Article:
I've never been a big runner, but I've always found that for me it's the best form of exercise to really get my heart pumping. My aim is to run 5k in 30 minutes a couple of times a week, teamed with some swimming if I get the chance.

I haven't been running since I found out I was pregnant over a year ago. I also need to be a bit careful, having suffered from separated stomach muscles in pregnancy. But I saw my physiotherapist last week and she gave me the go ahead to start running again, so this morning I gave it a go.

I'm taking it very slowly, so I began by alternating two minutes of running and walking for half an hour. It felt really good to be getting back into it.

I did discover something though. After many years without needing to worry, it appears that after two pregnancies along with associated breastfeeding I now need to add a sports bra to the shopping list!

Running accessories

Saturday 24 September 2011

10 car journey activities to do with your toddler

We have a long car journey coming up, and so I'm putting together a bag of activities to keep Harry busy. There isn't a lot of space between the car seats in the back, but most of these activities will require a certain level of intervention, either to keep him interested or to keep frustration to a minimum. I'm also trying to come up with activities to keep him amused by himself.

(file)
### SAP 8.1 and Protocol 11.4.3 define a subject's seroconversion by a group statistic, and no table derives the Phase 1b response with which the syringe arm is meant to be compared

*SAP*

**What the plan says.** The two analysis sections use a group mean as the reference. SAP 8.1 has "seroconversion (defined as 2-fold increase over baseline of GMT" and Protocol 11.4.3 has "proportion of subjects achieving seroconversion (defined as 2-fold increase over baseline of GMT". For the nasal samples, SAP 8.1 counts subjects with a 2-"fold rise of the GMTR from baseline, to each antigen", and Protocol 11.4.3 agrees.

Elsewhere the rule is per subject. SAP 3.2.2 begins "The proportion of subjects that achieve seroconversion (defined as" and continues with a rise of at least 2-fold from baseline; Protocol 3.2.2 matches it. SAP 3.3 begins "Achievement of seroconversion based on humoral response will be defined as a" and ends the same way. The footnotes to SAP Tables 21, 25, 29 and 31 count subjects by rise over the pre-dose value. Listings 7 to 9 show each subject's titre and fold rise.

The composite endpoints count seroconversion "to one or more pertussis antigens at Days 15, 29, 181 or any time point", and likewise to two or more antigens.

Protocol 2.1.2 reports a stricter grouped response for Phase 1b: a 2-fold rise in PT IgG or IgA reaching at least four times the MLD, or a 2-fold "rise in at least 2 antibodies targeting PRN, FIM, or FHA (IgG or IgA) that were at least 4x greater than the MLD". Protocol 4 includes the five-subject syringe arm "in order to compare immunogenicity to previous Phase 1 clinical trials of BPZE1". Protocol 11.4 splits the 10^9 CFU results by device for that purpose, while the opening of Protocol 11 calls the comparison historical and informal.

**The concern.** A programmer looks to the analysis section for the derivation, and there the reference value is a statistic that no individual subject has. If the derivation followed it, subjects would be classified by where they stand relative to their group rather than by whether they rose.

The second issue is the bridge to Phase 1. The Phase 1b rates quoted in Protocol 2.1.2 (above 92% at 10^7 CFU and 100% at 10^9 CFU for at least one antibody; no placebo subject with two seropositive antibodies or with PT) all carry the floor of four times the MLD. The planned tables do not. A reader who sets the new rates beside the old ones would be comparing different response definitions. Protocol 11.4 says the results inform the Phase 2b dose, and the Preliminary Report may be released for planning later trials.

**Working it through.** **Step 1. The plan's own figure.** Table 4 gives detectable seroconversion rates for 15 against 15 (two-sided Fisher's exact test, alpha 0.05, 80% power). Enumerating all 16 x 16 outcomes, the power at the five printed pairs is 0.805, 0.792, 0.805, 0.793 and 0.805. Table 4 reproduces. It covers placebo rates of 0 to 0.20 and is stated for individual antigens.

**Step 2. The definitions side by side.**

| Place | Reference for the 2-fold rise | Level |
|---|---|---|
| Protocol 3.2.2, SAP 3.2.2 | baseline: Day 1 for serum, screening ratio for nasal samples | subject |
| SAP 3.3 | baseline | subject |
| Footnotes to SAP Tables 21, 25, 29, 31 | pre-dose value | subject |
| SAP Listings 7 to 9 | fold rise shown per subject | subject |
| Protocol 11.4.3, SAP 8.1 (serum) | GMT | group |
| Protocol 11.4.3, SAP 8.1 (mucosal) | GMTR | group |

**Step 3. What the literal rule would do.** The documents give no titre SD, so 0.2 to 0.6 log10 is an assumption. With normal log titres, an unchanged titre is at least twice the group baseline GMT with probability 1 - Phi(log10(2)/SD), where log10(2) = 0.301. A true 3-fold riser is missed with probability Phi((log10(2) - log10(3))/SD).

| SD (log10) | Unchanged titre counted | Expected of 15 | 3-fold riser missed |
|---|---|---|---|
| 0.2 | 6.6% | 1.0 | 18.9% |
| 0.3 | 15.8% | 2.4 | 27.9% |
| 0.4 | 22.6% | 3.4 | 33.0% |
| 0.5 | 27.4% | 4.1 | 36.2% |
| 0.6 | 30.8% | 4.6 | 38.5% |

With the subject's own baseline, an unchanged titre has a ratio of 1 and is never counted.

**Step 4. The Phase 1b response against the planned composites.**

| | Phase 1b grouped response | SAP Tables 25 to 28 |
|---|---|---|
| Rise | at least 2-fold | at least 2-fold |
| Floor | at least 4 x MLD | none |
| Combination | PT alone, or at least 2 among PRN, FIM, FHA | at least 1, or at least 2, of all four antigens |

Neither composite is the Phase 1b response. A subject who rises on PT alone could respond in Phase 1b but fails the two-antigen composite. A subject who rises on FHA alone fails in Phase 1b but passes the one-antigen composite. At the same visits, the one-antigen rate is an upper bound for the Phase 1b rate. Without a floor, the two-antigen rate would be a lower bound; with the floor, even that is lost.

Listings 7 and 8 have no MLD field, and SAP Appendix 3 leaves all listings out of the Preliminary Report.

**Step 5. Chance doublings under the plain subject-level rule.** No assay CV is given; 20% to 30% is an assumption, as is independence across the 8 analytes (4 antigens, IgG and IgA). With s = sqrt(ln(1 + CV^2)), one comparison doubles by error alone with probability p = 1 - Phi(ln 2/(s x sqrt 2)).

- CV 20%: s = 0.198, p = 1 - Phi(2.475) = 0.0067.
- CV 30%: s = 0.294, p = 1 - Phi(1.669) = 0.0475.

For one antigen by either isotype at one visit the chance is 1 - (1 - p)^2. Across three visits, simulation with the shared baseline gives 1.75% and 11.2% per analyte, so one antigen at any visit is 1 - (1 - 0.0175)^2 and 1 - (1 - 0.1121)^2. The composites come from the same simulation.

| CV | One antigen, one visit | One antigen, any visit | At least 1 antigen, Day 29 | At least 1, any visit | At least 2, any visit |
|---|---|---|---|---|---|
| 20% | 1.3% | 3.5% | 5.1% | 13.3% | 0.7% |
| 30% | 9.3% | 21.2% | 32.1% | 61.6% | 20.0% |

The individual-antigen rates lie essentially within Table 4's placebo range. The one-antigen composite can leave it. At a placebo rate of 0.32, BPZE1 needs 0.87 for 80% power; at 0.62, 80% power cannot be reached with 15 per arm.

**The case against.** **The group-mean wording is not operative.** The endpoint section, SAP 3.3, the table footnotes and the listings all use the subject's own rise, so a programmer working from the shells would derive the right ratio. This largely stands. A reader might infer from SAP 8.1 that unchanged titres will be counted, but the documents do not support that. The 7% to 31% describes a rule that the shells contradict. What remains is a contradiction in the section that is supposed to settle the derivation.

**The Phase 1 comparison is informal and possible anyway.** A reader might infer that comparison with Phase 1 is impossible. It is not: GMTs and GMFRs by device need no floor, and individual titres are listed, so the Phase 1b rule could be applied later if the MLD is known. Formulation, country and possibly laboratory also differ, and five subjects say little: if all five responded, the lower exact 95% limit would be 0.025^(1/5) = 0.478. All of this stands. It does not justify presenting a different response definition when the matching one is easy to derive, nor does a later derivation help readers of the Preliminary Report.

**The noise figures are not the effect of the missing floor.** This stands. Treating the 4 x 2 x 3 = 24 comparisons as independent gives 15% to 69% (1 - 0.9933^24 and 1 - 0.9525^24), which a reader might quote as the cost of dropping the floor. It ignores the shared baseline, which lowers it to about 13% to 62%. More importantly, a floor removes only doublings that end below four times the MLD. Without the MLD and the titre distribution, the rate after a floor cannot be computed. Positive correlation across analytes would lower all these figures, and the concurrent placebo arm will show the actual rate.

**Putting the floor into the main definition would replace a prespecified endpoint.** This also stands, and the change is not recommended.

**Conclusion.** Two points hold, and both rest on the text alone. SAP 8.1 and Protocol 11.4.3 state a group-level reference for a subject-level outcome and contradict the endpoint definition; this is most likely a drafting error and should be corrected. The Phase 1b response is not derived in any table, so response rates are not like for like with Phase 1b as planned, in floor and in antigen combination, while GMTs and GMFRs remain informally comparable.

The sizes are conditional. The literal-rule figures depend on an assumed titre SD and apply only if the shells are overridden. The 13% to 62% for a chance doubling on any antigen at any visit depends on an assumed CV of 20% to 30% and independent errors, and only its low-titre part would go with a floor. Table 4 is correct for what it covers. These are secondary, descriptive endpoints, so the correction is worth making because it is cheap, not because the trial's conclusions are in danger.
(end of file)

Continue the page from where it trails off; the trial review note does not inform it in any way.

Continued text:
Ten car journey activities to do with your toddler

I'll be taking a small tray for some of the activities. And I'll be sure to report back on how well they worked! Here's what I've come up with! Most of these activities need a tray to keep everything together.

Laminated pictures - themed collections of images to look at together. I found these on various websites and have printed them out in colour so that we can go through and name the different objects.

Laminated pictures for children

Aquadoodle Mini Mats - we have a couple of sets of these. They are little blank mats that you scribble on with the special wet pen and the picture appears. When the water is dry you can reuse them. They are brilliant for keeping little ones busy and don't make any mess, you just need to make sure that you have water to refill the pens if they get really keen.

Playdoh -  I bought this little Play-Doh Mini Fun Factory which contains two small pots and a mini extruder, then added a couple of cutters and a lollipop stick. 
Mini PlayDoh set